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Friday, September 7, 2012

LinkedIn Spam, exploits and Zeus: Revisited

In my post from June this year, I already reported on an excellent recipe for a cybercrook:

  1. Hacking LinkedIn's password (and possibly user-) database.
  2. Sending an email to all obtained email addresses, which is urging you to check your LinkedIn inbox as soon as possible.
  3. A user unawarely clicking on the link.
  4. An exploit gets loaded. Malware gets dropped. Malware gets executed.
  5. User's computer is now a zombie (part of a botnet).

You can find that post back here:
LinkedIn spam, exploits and Zeus: a deadly combination ?

Seems this scheme is still being successfully employed, as well the usage of the latest Java exploit (CVE-2012-4681).

Let's clearly divide this clever trick into the 3 parts.

Part 1 - the spam email:

So called reminder from LinkedIn

Example subjects of this email:
Communication LinkedIn Mail
Connection LinkedIn Mail
Contact LinkedIn Mail
Immediate LinkedIn Mail
Invitation reminders LinkedIn
Link LinkedIn Mail
LinkedIn Updates
Relation LinkedIn Mail
Relationship LinkedIn Mail
Rush LinkedIn Mail
Signaling LinkedIn Mail
Urgent LinkedIn Mail

First part of the whole set-up or scheme is of course letting the user click on a malicious link.

This is your typical social engineering trick: it seems you have pending messages from LinkedIn and you can check your inbox by clicking on the link.

Note that the other links also trigger the exploit.

Part 2 - the -in this case Java- exploit

When clicking on one of the links, you are redirected to a website which is hacked and is hosting a Javascript file:

Malicious Javascript

This Javascript is not very malicious, it just redirects to another website (again) where the exploit is hosted:

Location of the actual exploit

Eventually, you'll get on a webpage which contains heavily obfuscated Javascript. Note that the Blackhole exploit kit is responsible for this one. Here's a small part:

Small part of the code; you can see a file called Leh.jar and 2 of its classes

Leh.jar classes, which contains CVE-2012-4681 exploit code

There's an excellent article over at the Immunity blog which takes a closer look at the classes used in this exploit. Remember the classes are just a name, they don't indicate something particular (as far as I know):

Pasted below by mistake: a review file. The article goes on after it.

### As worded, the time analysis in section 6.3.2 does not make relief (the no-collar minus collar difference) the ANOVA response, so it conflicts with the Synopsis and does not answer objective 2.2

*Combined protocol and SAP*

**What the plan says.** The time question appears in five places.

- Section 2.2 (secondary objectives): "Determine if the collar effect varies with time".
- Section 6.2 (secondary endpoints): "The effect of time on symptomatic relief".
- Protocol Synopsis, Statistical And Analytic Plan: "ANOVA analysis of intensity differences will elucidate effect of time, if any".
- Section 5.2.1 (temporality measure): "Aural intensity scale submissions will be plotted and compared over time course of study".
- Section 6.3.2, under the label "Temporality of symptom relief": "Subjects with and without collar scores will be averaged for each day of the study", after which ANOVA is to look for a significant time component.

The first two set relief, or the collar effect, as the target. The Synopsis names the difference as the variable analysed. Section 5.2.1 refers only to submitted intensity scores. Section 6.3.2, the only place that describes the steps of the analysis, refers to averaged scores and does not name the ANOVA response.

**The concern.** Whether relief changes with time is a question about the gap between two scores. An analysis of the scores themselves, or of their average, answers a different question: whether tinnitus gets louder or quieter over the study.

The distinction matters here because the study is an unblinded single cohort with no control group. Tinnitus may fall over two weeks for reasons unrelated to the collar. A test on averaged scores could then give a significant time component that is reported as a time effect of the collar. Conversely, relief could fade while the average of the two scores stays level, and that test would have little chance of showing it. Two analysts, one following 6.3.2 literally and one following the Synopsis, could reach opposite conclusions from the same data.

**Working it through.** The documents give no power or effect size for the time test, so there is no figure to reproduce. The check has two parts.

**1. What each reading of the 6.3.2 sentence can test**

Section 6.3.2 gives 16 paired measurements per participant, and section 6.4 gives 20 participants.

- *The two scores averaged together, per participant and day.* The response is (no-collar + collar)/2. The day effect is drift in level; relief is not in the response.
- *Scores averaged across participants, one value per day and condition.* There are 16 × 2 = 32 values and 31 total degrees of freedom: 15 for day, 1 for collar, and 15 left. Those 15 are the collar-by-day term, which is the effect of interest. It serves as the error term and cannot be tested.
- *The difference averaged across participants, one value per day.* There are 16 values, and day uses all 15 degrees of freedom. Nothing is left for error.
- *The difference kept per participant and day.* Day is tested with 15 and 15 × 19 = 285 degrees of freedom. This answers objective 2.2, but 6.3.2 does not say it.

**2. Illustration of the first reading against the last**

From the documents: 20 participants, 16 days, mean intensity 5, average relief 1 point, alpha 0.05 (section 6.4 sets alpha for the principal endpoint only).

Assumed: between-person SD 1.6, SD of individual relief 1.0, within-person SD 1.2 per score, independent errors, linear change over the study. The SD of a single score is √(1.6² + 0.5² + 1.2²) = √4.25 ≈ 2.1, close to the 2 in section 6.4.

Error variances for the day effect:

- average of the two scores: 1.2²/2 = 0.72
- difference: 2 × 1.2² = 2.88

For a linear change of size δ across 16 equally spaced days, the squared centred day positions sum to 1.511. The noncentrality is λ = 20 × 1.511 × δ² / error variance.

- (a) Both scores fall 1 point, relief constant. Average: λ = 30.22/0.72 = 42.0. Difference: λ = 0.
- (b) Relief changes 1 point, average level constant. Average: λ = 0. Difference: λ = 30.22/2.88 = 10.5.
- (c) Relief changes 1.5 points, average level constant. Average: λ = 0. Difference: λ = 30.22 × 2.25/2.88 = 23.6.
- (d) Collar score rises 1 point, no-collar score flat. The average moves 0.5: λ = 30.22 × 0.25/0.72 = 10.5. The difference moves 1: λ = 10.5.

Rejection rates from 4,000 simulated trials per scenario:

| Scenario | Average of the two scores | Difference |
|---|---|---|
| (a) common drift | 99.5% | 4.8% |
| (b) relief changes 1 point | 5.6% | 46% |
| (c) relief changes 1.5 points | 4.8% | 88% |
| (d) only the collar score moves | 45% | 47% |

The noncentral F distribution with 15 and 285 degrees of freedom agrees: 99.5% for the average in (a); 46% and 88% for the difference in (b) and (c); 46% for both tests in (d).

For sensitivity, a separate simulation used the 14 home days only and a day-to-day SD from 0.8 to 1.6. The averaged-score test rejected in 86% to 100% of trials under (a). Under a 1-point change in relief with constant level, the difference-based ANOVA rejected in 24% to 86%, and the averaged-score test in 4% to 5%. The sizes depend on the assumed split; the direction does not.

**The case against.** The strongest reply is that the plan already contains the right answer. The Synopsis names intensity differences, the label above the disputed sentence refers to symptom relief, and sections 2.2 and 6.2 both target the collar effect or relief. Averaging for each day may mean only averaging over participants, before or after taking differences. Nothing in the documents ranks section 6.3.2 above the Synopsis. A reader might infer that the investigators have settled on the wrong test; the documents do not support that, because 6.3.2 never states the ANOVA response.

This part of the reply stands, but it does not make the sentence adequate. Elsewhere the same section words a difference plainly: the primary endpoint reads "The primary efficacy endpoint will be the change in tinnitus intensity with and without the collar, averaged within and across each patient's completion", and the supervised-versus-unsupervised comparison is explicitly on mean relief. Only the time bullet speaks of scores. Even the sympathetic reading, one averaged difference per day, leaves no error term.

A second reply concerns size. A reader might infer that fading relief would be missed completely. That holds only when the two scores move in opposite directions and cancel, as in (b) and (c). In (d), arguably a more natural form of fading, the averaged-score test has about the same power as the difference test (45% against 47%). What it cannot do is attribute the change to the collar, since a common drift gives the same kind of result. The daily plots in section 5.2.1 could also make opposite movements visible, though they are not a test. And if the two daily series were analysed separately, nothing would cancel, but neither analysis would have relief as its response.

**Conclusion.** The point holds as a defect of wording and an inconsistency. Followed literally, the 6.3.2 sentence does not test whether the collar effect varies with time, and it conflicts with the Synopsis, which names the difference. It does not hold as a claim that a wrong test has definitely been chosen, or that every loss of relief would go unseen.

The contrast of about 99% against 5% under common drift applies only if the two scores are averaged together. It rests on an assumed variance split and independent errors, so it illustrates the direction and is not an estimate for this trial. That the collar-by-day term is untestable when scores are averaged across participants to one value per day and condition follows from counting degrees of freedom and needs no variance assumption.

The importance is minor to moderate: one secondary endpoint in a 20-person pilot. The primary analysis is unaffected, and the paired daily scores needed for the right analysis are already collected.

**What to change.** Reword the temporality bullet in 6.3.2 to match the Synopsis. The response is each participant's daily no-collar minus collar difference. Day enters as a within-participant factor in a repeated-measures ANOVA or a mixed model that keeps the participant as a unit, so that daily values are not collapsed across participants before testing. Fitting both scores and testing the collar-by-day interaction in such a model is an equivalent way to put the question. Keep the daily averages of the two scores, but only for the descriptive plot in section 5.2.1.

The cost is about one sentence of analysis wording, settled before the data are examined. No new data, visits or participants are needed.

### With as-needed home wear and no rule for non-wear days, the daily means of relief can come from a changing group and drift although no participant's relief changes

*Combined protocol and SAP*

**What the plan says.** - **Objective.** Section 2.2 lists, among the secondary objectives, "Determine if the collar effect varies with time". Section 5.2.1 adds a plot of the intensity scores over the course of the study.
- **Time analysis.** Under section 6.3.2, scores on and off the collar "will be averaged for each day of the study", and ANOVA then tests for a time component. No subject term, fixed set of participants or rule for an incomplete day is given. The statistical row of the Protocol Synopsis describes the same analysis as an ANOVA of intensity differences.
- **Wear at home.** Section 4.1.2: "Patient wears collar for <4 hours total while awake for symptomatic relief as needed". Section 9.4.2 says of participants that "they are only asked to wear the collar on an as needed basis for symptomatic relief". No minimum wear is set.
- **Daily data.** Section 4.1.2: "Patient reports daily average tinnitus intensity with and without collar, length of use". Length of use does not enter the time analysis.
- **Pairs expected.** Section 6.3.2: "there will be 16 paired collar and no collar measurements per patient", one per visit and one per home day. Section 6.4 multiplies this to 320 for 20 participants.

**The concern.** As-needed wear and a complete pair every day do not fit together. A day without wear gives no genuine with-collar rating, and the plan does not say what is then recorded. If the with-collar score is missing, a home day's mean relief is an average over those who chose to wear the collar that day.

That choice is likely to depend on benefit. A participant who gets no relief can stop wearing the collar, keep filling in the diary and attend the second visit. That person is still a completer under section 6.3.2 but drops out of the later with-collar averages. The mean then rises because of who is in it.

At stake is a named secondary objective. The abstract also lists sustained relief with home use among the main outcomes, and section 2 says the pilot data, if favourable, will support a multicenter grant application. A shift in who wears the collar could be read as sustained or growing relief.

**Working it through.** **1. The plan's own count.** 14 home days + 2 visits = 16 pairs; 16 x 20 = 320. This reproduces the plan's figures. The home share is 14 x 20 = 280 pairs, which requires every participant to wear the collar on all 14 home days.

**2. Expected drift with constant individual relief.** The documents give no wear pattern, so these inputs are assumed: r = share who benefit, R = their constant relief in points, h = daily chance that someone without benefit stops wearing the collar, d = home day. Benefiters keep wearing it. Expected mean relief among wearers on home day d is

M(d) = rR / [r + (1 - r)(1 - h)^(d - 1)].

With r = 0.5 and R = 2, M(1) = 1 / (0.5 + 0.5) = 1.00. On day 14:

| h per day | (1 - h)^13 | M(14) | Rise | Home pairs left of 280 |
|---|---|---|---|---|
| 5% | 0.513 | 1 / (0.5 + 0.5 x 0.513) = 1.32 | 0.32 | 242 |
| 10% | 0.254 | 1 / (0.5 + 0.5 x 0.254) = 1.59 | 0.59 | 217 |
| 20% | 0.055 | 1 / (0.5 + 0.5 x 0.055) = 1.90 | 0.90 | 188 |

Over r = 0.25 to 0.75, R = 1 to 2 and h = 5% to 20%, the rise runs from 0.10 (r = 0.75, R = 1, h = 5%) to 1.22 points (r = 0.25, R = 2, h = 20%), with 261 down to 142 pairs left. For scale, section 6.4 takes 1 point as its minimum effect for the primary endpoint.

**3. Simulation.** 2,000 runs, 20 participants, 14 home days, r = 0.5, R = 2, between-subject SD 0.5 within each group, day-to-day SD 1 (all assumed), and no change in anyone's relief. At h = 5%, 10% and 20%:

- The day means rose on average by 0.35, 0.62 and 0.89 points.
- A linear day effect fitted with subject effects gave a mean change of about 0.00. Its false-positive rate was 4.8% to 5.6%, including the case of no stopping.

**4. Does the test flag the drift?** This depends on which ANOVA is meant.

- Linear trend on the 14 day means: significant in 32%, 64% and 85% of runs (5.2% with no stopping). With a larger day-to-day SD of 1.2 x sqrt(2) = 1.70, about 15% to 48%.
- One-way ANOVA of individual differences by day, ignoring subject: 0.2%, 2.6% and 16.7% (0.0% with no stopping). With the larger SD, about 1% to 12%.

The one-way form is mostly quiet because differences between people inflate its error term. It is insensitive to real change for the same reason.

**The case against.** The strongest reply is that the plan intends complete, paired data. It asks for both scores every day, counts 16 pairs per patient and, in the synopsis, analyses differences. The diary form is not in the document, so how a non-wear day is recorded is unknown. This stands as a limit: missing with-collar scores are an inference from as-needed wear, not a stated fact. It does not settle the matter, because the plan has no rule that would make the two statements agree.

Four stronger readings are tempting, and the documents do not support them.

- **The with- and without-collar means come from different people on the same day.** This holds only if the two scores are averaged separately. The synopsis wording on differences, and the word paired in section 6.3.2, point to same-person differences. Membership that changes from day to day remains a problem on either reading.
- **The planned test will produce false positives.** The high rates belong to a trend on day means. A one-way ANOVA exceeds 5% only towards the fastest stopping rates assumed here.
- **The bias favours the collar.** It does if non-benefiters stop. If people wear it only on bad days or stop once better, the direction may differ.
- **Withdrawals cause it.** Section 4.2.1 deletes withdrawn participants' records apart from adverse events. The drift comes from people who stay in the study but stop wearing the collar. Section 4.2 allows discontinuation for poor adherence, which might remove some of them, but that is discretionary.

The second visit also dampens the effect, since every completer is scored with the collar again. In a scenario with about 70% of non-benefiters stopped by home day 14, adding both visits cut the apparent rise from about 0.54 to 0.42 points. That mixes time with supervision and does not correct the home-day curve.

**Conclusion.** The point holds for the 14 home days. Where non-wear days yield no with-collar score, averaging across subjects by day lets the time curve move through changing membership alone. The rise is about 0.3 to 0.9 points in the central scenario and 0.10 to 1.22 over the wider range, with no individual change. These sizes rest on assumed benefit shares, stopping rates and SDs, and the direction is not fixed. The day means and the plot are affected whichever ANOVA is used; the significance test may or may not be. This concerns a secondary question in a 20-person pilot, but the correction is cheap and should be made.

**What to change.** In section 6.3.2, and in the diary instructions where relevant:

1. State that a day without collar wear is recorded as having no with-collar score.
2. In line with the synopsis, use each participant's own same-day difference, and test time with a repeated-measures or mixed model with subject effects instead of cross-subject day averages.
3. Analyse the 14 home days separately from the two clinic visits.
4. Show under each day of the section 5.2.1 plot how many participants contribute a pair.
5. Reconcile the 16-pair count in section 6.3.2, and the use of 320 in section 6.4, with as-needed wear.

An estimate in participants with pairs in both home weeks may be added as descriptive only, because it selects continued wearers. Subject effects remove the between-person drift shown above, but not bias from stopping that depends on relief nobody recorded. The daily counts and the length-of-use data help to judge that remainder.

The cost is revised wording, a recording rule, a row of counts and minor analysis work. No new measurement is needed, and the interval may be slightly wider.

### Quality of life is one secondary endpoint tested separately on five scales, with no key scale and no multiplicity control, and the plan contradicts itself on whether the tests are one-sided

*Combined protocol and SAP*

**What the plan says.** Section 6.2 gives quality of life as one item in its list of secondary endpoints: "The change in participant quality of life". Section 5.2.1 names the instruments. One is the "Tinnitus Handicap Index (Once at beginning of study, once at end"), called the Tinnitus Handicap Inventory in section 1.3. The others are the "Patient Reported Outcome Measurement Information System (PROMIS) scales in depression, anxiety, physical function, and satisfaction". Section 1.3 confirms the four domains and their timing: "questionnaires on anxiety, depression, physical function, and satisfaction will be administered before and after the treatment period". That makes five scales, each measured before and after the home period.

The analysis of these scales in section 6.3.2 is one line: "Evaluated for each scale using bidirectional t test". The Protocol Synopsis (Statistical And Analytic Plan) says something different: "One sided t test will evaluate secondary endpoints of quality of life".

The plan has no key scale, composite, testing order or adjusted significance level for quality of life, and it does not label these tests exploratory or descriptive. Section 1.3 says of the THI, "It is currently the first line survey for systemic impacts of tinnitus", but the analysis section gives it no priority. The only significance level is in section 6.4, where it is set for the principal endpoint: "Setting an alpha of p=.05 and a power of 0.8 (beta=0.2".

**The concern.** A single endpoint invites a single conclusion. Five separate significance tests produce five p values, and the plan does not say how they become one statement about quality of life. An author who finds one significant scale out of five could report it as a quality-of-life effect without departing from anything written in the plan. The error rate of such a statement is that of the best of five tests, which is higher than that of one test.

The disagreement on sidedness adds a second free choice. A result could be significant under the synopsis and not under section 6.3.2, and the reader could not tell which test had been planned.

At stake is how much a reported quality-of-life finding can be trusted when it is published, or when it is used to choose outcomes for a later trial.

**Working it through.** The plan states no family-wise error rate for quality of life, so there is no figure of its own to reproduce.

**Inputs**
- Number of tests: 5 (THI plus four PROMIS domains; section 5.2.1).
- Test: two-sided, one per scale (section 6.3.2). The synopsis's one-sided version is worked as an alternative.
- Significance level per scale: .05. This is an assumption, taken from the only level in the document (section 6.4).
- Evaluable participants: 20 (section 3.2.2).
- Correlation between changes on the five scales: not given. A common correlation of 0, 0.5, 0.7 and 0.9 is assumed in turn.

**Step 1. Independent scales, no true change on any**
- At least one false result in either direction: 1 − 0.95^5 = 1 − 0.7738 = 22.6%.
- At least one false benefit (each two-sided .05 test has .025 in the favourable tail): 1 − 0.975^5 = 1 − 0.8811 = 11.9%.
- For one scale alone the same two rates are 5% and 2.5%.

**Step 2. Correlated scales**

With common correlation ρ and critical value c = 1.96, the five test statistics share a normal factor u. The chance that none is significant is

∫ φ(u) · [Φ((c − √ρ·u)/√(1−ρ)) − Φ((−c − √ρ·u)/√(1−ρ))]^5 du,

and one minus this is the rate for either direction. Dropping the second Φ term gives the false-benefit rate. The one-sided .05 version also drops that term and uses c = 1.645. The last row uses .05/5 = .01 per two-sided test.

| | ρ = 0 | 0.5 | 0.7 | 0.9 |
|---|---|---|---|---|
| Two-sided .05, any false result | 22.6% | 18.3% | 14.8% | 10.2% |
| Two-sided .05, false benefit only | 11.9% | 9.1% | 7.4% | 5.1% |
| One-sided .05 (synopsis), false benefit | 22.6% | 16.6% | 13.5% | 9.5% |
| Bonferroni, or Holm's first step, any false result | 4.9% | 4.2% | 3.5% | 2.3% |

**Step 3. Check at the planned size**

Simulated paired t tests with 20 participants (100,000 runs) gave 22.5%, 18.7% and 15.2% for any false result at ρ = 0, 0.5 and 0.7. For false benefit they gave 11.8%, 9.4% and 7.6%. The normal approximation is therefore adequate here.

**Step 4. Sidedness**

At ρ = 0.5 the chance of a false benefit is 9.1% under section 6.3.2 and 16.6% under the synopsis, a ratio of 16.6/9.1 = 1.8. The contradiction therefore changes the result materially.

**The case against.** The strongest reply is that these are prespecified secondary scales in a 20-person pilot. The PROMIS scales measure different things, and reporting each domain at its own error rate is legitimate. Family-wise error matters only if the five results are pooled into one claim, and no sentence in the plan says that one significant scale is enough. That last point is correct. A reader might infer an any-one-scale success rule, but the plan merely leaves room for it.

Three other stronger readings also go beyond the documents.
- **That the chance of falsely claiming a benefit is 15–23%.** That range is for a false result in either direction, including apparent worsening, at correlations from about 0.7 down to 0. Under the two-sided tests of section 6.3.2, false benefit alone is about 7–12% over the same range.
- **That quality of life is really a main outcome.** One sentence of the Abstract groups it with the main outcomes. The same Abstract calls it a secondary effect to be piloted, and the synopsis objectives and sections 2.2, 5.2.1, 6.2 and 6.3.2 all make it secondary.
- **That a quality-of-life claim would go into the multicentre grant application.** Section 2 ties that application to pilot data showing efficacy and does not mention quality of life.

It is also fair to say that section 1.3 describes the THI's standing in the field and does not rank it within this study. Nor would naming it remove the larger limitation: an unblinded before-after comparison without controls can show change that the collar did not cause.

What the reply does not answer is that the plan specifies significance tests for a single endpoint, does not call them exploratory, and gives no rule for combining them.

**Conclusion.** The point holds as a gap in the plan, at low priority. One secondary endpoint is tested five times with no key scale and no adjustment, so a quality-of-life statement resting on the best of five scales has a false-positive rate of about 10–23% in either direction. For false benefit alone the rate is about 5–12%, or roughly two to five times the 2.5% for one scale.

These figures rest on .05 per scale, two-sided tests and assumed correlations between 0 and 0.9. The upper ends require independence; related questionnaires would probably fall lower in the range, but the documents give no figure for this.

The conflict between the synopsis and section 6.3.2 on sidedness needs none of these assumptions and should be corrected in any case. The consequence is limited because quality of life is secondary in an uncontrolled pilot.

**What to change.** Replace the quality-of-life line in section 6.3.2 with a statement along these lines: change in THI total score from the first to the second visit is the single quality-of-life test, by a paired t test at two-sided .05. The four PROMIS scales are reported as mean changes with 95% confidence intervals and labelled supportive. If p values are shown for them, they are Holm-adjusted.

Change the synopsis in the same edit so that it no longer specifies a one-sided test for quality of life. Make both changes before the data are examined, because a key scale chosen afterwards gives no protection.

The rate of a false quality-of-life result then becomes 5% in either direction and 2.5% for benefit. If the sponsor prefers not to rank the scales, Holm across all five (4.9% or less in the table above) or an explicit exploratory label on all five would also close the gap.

Java 0day analysis (CVE-2012-4681)

Here's a link to the fully obfuscated Javascript on PasteBin:

...and here's the same file, deobfuscated:

Part 3 - the Trojan - Zeus/Zbot

I have used Revelo to deobfuscate the malicious Javascript, which now neatly shows our Trojan as well:

File called 3Wcg.exe will be downloaded and executed

When executing this file....: crashed. Badly coded or Sandbox/VM aware

As you can see from the figure above, the sample crashed upon execution... Not much to do here.

Most probably your banking credentials and/or passwords would have been stolen, or you would be sending spam.

Some more information on the associated files:

Result: 13/42
MD5: 25b67f22490800881c4e13b15f7ac477
VirusTotal Report

Result: 17/42
MD5: ddf9093ceafc6f7610dcc3fcf2992b98
VirusTotal Report
ThreatExpert Report

Result: 26/41
MD5: df79dfd605eed6d578063089a48d670b
VirusTotal Report
ThreatExpert Report
Malwr Report


Same as one of my previous posts in regards to exploits:
Patch your third-party applications. In cases of Java and Adobe, remove them if unneeded.

Use an antivirus which has or uses behavioural technologies and/or exploit prevention.

Always check the URL of a link. you can verify this by 'hovering' over the URL to check what is really behind.
If you really have messages waiting for you on LinkedIn, and you're curious, just go directly to it by typing it manually in your browser. Delete emails from unknown senders and never open any attachments from them!

Use the add-on NoScript (Firefox) or NotScripts (Chrome) to prevent automatic loading of malicious Javascripts.